Gendered Lives

Gendered Lives

Gender Inequalities in Production and Reproduction

Edited by Jacqueline Scott, Shirley Dex and Anke C. Plagnol

The focus of the book is on inequalities in production and reproductive activities, as played out over time and in specific contexts. It examines the different forms that gendered lives take in the household and the workplace, and explores how gender equalities may be promoted in a changing world. Gendered Lives offers many novel and sometimes unexpected findings that contribute to new understandings of not only the causes of gender inequalities but also the ongoing implications for economic well-being and societal integration.

Chapter 5: Global Flows and Local Labour Markets: Precarious Employment and Migrant Workers in the UK

Linda McDowell, Adina Batnitzky and Sarah Dyer

Subjects: development studies, family and gender policy, social policy and sociology, comparative social policy, family and gender policy, labour policy, sociology and sociological theory

Extract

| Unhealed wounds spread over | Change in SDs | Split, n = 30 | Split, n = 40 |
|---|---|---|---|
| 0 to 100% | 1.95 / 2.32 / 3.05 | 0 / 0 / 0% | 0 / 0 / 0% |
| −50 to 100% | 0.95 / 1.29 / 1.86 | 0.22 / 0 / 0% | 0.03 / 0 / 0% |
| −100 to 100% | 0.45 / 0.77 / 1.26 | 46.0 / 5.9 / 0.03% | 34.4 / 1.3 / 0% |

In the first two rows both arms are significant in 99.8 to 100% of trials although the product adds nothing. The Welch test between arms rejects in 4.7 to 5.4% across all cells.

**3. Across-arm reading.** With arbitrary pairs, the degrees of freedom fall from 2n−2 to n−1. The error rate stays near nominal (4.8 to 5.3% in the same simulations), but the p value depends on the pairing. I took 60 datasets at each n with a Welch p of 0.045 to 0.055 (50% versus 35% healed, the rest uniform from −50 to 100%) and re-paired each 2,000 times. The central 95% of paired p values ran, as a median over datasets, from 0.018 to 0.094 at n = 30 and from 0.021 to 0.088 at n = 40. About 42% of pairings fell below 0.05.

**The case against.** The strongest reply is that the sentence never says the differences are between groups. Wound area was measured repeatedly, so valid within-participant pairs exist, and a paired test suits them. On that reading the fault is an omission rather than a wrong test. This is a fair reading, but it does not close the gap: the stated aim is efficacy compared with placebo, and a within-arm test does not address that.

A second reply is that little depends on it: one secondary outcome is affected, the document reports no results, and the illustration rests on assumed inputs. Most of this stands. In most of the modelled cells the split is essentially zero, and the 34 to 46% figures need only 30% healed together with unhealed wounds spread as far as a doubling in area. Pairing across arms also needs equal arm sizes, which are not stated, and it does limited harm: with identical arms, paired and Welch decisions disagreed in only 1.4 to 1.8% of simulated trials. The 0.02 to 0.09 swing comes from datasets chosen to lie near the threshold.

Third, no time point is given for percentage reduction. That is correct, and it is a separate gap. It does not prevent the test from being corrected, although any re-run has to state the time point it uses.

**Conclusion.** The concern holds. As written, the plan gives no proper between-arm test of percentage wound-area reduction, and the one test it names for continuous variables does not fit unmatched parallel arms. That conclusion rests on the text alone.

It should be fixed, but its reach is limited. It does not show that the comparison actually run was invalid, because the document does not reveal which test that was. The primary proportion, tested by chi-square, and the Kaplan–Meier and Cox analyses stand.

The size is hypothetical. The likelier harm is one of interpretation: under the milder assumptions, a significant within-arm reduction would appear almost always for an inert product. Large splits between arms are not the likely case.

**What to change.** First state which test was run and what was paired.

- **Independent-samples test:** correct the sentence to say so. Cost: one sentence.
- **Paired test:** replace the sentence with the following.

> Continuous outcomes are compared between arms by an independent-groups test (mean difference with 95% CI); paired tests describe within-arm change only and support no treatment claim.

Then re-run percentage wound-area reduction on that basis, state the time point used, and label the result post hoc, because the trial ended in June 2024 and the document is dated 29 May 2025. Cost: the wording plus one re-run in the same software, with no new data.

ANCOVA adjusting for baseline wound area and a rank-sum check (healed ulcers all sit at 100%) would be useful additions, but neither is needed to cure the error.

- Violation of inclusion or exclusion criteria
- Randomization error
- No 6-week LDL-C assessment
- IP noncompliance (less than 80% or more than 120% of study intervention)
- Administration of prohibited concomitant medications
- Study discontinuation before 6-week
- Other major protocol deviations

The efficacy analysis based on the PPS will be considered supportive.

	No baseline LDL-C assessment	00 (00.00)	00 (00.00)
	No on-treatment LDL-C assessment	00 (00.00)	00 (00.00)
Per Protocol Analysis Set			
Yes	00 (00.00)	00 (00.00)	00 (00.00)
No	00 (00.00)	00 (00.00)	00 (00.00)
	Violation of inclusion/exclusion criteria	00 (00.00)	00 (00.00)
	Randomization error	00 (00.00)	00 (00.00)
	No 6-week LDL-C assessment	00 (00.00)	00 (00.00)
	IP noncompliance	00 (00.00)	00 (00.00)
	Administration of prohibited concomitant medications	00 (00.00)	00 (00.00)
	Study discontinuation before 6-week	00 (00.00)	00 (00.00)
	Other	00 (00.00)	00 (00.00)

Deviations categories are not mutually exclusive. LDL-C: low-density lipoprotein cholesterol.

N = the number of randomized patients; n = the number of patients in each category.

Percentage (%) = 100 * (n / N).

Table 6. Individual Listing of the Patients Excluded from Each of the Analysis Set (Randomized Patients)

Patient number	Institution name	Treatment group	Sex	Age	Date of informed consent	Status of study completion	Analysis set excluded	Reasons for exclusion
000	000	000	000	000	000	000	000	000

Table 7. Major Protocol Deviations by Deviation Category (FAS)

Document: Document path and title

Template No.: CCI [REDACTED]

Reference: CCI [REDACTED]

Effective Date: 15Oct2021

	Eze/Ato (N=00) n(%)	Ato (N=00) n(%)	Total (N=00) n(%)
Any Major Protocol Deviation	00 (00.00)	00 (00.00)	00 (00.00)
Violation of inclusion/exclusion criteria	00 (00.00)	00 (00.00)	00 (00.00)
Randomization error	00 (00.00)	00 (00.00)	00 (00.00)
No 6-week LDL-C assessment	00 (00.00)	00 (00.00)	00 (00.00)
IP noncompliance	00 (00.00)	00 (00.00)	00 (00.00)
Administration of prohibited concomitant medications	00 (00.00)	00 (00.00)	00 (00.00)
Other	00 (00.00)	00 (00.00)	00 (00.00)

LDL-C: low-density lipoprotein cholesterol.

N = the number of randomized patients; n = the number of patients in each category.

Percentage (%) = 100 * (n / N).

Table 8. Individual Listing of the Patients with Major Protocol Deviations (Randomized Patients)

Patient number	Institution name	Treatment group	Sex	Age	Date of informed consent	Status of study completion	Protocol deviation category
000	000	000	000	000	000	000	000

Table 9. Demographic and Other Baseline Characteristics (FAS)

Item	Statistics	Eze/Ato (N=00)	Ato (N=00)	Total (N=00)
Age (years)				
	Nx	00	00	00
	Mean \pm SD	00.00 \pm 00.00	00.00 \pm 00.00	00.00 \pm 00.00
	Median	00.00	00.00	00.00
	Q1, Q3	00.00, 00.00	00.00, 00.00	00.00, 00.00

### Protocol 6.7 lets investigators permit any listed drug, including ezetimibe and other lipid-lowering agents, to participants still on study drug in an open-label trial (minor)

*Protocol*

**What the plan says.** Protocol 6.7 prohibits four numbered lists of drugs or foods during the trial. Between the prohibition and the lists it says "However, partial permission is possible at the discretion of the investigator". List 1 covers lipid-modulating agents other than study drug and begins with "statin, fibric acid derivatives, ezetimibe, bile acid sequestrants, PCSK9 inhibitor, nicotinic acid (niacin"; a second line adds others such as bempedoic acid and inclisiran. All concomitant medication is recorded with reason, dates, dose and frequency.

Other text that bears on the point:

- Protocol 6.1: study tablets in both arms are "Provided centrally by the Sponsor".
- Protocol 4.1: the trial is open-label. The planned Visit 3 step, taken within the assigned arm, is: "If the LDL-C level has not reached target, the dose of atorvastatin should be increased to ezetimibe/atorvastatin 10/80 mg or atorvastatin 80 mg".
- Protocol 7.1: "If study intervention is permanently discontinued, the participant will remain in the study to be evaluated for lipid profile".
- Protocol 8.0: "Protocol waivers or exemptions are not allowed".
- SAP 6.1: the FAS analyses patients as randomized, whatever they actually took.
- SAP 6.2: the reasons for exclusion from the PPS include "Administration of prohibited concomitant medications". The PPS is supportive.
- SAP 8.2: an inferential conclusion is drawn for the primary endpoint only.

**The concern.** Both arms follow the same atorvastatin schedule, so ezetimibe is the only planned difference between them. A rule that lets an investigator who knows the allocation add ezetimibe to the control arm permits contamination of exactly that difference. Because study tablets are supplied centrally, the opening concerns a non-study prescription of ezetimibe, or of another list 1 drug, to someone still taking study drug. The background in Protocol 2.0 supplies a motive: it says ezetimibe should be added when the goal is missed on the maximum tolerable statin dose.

Linda McDowell, Adina Batnitzky and Sarah Dyer INTRODUCTION: MIGRATION AND SERVICE SECTOR EMPLOYMENT In this chapter we explore the world of waged work for both men and women migrants who have come to the UK in search of a better life. Migration for employment was once conceived as a predominantly male affair, and women, if included in analyses at all, were theorised as dependants. However, in recent decades increasing numbers of women worldwide are moving independently, as well as within family groups, to search for waged work. The United Nations Population Fund estimated that in 2005 women comprised half of the world’s 191 million transnational migrants, compared with 45 per cent in 1960. This number may look large but it is important to note that migrants constitute less than 3 per cent of the global population. In Britain in 2008, 250 000 people entered the country as migrants and 87 000 people left, a net inflow of 163 000, not all of whom were economic migrants. Asylum seekers and refugees are also an important part of the new population, but the majority of migrants into the UK are planning to become economically active. This is substantiated by the employment participation rates of the non-British born population, which are substantially higher (9 per cent higher in 2008) than for British-born people. The highest rates of all – at 80 per cent of the working age group – are found among the migrants from the eight East European countries1 (termed the A8 migrants) that...

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